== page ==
I am not a lawyer, I am a judgment broker). This article is my opinion, based on my experience in California, and laws vary in each state. If you ever need legal advice or a strategy to use, please contact a lawyer.
While there are wide variations on how collection agencies work to recover money from debtors, now very few engage in the stereotypes of abuse that were more common many decades ago. While there are bad apples in every profession, most debt collectors are polite and reasonable, usually much more than the debtors are.
All collection agencies starts with a letter and/or a phone call, because:
1) A small percentage of debtors pay after they get first notice of the debt, as some will realize this is now serious.
2) It gives the debtor a chance to contest the debt and explain their side of the story, because once in a while, the debt is not legitimate. Some examples of this are if the debtor filed for bankruptcy protection, or a judgment against them has expired or was vacated.
3) Laws require that debtors be mailed full or mini “Miranda” wordings, informing them of their rights, how they can dispute the debt, how to contact a government agency, etc.
The mini Miranda, has words similar to “I am NAME, of this BUSINESS-NAME, a debt collector representing CREDITOR-NAME. Information obtained during the course of this call will be used for the purpose of collecting the debt.” Similar words must be included on all letters, and used in all phone conversations.
After some time has passed, usually 30 days, most collection agencies write or call again, until one of two things happen:
1) They succeed in “making friends with the debtor”, and work out a current or future payment plan. Once in a while, they will visit the debtor’s residence for a friendly face-to-face discussion.
2) The debtor informs them in writing to stop all communications. This is somewhat like telling a painful tooth to stop hurting, because it does not stop collection actions, and debtors will still receive all legal notices.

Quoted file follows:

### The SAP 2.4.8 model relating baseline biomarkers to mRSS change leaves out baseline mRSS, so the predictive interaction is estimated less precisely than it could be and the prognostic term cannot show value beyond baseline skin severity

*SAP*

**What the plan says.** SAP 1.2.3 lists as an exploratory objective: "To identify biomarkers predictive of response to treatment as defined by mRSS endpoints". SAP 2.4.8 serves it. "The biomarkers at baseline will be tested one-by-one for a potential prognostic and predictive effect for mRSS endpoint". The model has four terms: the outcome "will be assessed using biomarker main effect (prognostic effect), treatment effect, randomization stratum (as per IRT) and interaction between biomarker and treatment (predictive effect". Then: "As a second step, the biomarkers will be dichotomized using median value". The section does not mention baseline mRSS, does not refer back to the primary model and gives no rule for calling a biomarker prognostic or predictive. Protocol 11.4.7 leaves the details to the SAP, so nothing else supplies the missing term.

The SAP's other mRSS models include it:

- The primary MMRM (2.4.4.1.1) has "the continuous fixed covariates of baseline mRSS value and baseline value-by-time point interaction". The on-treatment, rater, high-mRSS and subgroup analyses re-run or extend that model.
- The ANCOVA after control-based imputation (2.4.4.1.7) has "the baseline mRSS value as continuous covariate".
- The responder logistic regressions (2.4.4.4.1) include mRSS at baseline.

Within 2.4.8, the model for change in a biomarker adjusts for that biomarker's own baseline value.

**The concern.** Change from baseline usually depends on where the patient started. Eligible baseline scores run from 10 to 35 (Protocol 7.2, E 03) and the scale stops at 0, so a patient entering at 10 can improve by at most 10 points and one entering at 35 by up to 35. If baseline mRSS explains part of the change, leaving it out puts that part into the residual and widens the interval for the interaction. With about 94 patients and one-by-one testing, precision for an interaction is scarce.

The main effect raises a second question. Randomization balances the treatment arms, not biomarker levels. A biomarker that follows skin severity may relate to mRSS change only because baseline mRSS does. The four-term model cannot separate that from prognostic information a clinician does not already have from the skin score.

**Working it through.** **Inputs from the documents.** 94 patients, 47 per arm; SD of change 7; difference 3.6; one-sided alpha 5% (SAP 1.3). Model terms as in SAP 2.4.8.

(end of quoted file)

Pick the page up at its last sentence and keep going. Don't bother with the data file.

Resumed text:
Sometimes a collection agency’s next step is putting the debt on the debtor’s credit report. Then more waiting, and if there is not a judgment yet, sometimes they sue the debtor to create a judgment. Having a judgment is the key to being able to request that a Sheriff levy the debtor’s assets.
After there is a judgment, most collection agencies use private investigators to find the debtor’s assets, and their lawyers to recover the judgment. Most collection agencies do not need to own your debt or judgment, because they work on their client’s behalf.
Sometimes a collection agency wants you to pay (e.g.) $450 to domesticate your judgment to where your judgment debtor has assets. You probably expected not to have to pay anything as everything was supposed to be pure contingency. They might tell you if you assign your judgment to them, your would not have to pay the $450. The reason is, for some reason, most states have laws that say when lawyers represent you on a contingency basis, you, their client still must pay the court filing fees, and certain other fees. In some cases, it does not matter what agreement you signed with a lawyer or a collection agency, the law is you must pay such fees.
The reason you have to pay the $450 is that the collection agency uses lawyers that represent you while recovering your judgment. If you assign your judgment to them, they will no longer be working on your behalf, so they can pay the fees.
Most collection agencies charge between 25% to 50% of what is recovered, depending on how new the debt is, how much is owed, and what fees they charge. At 50% there should be no upfront or any other costs, at 25% you should expect to pay some fees. Most collection agencies charge an upfront fee for unlawful detainer judgments.
A judgment broker knows the best collection agencies, and a judgment broker is easy to find with a web search.